If it had been my move first everything would have been simple. I could have reached the coloured pad I needed to stand on for Chris to do his sequence of moves and defeat the boss. Unfortunately, I was going second and Chris was pinned into a corner, his damaged command line sputtering after previous rounds of combat. I was just out of reach of a vital shield-deactivating pad thanks to a damage card forcing me to rotate in an unfortunate direction.

We made the executive house decision to “sod the timer” (technical term) and enjoy the puzzle. There must be a solution in there somewhere!

It had reached that part of the evening where my own brain was struggling to hold more than four bits of information in a straight line so I decided to do my best impression of thinking really hard while I drank my cup of tea. I mean, when you’re dealing with card drafts, sometimes you just end up in impossible situations. I should know. I have played clock patience. But Chris had reached that part of the evening where he had the slightly manic look of a man who refused to be beaten by a card draft no matter how many obsessive hours it took to beat the game into submission.

His eureka moment was this brilliant bit of late night clarity which bobs to the surface of the evening, then threatens to disappear beneath the waves again while you try to wrestle it into your brain boat and into words. He fumbled for accuracy while telling me what to do so explained it by just pushing cards into my hands and playing out the whole move while I watched.


It involved rearranging my command line rather than fix the glitch, incorporating the forced turn into a strafing move that pushed me onto an oil slick, sliding my mech all the way onto the correct pad. Then, one of my rearranged cards turned me to face the boss so I could hit it with a long-range weapon.One damage done! The second damage would come from a card that Chris thought was rubbish at first – a fuel tank that you can choose to detonate when you take a hit. Chris allowed his mech to stumble about in the corner, making sure he stayed close enough to the boss to take damage. The boss swung an axe at him just before getting to the [REDACTED] step on its command line, setting off the fuel tank and effectively blowing itself up. We’d won!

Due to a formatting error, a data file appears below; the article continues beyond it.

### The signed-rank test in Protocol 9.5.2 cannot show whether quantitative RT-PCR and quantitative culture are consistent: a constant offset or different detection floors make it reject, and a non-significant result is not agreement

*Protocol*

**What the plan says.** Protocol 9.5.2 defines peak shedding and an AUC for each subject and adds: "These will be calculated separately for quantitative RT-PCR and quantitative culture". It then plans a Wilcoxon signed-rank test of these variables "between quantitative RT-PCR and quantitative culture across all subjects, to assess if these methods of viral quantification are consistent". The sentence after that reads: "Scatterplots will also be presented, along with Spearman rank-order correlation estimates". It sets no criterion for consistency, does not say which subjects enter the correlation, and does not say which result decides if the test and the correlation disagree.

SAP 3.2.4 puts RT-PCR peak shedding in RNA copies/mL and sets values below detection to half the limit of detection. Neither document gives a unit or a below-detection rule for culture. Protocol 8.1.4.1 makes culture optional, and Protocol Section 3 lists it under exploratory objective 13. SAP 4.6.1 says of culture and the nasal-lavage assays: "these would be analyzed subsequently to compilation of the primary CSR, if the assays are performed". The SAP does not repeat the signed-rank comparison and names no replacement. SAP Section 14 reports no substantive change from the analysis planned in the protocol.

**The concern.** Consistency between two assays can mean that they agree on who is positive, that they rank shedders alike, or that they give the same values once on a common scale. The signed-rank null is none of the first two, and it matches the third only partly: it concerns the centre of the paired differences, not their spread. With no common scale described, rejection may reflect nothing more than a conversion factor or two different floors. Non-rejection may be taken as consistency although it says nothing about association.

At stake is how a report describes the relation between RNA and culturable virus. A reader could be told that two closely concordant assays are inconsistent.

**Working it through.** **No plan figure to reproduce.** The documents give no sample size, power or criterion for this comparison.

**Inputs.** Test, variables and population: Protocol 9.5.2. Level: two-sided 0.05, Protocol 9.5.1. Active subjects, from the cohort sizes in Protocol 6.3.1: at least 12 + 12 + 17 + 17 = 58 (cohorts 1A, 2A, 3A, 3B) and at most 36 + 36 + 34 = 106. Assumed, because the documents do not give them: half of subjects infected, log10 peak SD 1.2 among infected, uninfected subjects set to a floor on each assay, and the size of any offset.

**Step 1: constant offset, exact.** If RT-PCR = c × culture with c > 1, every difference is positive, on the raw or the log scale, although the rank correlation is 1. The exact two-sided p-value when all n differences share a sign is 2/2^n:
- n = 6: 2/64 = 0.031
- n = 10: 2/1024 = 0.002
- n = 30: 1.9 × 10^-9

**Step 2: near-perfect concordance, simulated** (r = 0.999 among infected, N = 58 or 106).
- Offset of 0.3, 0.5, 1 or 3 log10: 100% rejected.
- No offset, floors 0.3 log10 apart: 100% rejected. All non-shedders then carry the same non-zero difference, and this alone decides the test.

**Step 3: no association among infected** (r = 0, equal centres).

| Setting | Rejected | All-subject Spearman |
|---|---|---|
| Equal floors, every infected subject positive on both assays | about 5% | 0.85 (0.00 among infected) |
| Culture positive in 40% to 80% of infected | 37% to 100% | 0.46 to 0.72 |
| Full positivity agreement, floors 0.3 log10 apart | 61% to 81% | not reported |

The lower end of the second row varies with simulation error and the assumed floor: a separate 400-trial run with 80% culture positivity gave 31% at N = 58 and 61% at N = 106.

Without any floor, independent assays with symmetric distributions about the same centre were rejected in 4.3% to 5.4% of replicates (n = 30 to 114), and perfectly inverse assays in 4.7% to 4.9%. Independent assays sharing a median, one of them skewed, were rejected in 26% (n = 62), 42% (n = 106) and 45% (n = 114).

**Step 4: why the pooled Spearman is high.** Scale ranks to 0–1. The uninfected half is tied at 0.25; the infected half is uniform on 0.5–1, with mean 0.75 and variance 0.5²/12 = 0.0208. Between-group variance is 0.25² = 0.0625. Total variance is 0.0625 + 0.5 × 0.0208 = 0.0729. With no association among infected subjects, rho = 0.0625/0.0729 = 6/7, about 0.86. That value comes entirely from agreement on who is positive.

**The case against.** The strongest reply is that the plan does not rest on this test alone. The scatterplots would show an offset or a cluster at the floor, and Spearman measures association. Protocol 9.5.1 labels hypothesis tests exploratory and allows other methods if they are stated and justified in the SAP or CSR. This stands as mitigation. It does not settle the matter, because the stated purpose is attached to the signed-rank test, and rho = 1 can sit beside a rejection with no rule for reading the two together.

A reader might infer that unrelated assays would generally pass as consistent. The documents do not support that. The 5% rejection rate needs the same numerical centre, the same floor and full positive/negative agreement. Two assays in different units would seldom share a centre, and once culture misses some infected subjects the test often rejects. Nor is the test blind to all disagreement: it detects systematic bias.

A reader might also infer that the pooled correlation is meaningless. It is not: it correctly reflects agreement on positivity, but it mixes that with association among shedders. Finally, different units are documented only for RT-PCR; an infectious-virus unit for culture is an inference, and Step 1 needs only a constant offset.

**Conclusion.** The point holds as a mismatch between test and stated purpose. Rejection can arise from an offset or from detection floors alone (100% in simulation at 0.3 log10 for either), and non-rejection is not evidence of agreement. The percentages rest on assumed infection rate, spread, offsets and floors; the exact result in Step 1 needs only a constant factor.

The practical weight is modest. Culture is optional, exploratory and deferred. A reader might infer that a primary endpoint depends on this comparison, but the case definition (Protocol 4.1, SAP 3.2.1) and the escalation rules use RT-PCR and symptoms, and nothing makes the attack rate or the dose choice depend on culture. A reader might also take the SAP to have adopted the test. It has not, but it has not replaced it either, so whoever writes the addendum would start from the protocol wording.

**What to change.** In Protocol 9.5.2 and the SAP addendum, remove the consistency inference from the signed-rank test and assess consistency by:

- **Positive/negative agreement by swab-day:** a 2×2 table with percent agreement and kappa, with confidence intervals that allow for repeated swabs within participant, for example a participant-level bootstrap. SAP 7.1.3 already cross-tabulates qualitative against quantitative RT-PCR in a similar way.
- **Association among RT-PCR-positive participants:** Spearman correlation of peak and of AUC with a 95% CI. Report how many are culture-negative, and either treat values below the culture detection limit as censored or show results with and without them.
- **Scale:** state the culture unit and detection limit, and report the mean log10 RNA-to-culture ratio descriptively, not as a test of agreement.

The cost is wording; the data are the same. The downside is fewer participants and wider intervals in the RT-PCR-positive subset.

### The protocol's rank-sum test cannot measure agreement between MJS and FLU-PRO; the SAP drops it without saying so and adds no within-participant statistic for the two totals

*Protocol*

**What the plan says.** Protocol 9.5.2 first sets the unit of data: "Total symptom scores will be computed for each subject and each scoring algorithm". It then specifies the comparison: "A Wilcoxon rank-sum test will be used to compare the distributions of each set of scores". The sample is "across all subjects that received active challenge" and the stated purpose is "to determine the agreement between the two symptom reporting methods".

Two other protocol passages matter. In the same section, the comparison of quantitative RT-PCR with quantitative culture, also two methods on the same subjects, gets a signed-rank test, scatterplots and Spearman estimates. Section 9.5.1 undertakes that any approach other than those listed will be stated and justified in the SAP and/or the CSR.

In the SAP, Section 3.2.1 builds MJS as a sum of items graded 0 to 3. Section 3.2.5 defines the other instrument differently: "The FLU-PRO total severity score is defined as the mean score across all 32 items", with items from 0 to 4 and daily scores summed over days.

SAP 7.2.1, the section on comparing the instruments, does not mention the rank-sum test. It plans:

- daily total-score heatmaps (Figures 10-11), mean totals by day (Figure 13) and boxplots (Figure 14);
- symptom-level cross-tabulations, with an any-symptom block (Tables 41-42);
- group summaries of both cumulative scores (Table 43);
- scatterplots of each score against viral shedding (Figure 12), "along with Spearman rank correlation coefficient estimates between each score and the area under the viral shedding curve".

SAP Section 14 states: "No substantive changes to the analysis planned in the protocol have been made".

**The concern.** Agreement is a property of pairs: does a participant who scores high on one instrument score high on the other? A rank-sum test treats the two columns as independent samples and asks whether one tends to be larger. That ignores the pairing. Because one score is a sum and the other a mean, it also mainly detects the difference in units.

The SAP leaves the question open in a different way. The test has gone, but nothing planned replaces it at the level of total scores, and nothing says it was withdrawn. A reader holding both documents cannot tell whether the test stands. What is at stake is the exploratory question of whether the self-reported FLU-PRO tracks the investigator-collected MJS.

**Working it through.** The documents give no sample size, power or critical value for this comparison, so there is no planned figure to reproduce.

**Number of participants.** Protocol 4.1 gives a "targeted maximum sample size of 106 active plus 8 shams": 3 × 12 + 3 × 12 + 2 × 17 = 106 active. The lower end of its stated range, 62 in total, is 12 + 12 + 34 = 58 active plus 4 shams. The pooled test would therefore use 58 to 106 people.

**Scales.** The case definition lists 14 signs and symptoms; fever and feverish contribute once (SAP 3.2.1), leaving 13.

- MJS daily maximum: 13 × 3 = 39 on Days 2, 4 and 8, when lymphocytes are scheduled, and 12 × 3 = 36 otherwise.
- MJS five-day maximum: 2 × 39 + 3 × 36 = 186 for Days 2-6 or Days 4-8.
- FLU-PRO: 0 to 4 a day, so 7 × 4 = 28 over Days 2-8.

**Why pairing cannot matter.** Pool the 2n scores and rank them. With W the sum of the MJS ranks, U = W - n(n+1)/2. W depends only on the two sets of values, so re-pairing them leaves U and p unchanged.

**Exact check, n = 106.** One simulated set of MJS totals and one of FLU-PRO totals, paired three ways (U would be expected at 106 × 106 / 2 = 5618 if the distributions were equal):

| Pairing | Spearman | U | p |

I worried about whether it was legal for a few moments because of how we’d jettisoned the timer, but that’s the beauty of board games – you can sort of house-rules it for the right story, and that climactic moment with Chris finally solving the draft felt right for our storyline because we got to walk away feeling like we’d been through the wringer but come out with this really meaningful win.


If you’ve not played a campaign-based game before, this experience has been like playing through a TV box set that can fight back so moment like the above are treasured. I’m also a big fan of doing it as a two-player campaign with someone I live with as we can go entirely at our own pace. Oh, and just so you know, I like adding to the TV box set feeling of the game by opening the next mission envelope whenever we complete a mission, introducing the new chunk of story with a “next time on Mechs vs Minions”-style announcement trailer.

In terms of value for money and in terms of my own enjoyment it’s been superb. It’s also so much about these modular pieces being repurposed and remixed that I want to see whether the board game community concludes the official playthroughs and starts working out their own missions. I think I’d love to see it become almost like a level editor where you can create and offer up new challenges to each other, giving it new directions and flavours as people play.


But that’s for a little way down the line. Right now, it’s a wonderfully produced game with so much variety across the campaigns. Once you’re comfy with the basics you start playing with different options, trying to combine cards and abilities in new ways. Some elements are affected by dice rolls, but their effects were never strong enough that I felt screwed over and there’s a lively, silliness to the characters and the world which helps slightly out-of-control mechs feel comedic rather than unwieldy. I’ve also been thinking about the replayability and how I’d actually be happy to go back to older missions, especially if we play with different numbers of players (Finishing the campaign also unlocks a “Hard Mode” – Quinns). All I’d need to do is fish out the cards marked with higher mission numbers from the decks. But GOOD LORD it is the heaviest board game I own so it will never leave this house again!

Mechs Vs Minions goes on sale tomorrow, 13th October, from Riot’s official merch store. But the merch store is region-specific, so that’s a link to the MvM site.